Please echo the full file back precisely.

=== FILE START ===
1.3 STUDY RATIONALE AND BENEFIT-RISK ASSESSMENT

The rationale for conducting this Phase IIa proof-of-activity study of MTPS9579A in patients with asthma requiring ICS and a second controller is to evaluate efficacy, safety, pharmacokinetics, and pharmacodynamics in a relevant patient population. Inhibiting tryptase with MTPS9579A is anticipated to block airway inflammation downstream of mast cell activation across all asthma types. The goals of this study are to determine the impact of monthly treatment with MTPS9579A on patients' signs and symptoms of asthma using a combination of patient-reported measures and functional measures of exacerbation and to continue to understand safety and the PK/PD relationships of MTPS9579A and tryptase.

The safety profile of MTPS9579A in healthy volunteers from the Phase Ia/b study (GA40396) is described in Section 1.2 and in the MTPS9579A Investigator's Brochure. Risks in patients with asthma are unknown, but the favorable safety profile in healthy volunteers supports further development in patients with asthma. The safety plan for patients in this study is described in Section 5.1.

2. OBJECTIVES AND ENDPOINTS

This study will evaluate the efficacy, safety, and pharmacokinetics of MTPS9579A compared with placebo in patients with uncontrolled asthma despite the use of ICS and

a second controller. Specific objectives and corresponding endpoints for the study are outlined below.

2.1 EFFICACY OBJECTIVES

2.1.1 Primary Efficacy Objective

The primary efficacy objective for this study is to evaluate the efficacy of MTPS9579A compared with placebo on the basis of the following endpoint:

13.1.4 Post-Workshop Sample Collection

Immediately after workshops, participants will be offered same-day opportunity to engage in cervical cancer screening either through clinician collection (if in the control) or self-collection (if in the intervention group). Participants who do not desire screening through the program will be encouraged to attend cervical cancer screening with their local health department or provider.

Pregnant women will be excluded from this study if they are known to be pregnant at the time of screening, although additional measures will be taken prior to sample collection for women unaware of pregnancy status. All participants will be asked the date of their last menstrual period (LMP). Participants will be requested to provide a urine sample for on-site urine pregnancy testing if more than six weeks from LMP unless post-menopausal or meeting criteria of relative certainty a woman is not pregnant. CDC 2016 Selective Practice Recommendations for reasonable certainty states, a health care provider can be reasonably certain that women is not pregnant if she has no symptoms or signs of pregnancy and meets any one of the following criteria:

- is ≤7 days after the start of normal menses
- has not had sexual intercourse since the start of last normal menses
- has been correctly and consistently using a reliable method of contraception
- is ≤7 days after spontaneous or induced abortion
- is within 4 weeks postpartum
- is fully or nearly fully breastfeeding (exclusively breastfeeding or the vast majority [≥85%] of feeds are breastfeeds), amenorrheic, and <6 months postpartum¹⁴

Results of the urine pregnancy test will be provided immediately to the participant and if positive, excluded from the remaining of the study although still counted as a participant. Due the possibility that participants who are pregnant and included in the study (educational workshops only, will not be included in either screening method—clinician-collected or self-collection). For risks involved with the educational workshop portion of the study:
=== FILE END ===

1.3 STUDY RATIONALE AND BENEFIT-RISK ASSESSMENT

The rationale for conducting this Phase IIa proof-of-activity study of MTPS9579A in patients with asthma requiring ICS and a second controller is to evaluate efficacy, safety, pharmacokinetics, and pharmacodynamics in a relevant patient population. Inhibiting tryptase with MTPS9579A is anticipated to block airway inflammation downstream of mast cell activation across all asthma types. The goals of this study are to determine the impact of monthly treatment with MTPS9579A on patients' signs and symptoms of asthma using a combination of patient-reported measures and functional measures of exacerbation and to continue to understand safety and the PK/PD relationships of MTPS9579A and tryptase.

The safety profile of MTPS9579A in healthy volunteers from the Phase Ia/b study (GA40396) is described in Section 1.2 and in the MTPS9579A Investigator's Brochure. Risks in patients with asthma are unknown, but the favorable safety profile in healthy volunteers supports further development in patients with asthma. The safety plan for patients in this study is described in Section 5.1.

2. OBJECTIVES AND ENDPOINTS

This study will evaluate the efficacy, safety, and pharmacokinetics of MTPS9579A compared with placebo in patients with uncontrolled asthma despite the use of ICS and

a second controller. Specific objectives and corresponding endpoints for the study are outlined below.

2.1 EFFICACY OBJECTIVES

2.1.1 Primary Efficacy Objective

The primary efficacy objective for this study is to evaluate the efficacy of MTPS9579A compared with placebo on the basis of the following endpoint:

13.1.4 Post-Workshop Sample Collection

Immediately after workshops, participants will be offered same-day opportunity to engage in cervical cancer screening either through clinician collection (if in the control) or self-collection (if in the intervention group). Participants who do not desire screening through the program will be encouraged to attend cervical cancer screening with their local health department or provider.

Pregnant women will be excluded from this study if they are known to be pregnant at the time of screening, although additional measures will be taken prior to sample collection for women unaware of pregnancy status. All participants will be asked the date of their last menstrual period (LMP). Participants will be requested to provide a urine sample for on-site urine pregnancy testing if more than six weeks from LMP unless post-menopausal or meeting criteria of relative certainty a woman is not pregnant. CDC 2016 Selective Practice Recommendations for reasonable certainty states, a health care provider can be reasonably certain that women is not pregnant if she has no symptoms or signs of pregnancy and meets any one of the following criteria:

- is ≤7 days after the start of normal menses
- has not had sexual intercourse since the start of last normal menses
- has been correctly and consistently using a reliable method of contraception
- is ≤7 days after spontaneous or induced abortion
- is within 4 weeks postpartum
- is fully or nearly fully breastfeeding (exclusively breastfeeding or the vast majority [≥85%] of feeds are breastfeeds), amenorrheic, and <6 months postpartum¹⁴

Results of the urine pregnancy test will be provided immediately to the participant and if positive, excluded from the remaining of the study although still counted as a participant. Due the possibility that participants who are pregnant and included in the study (educational workshops only, will not be included in either screening method—clinician-collected or self-collection). For risks involved with the educational workshop portion of the study: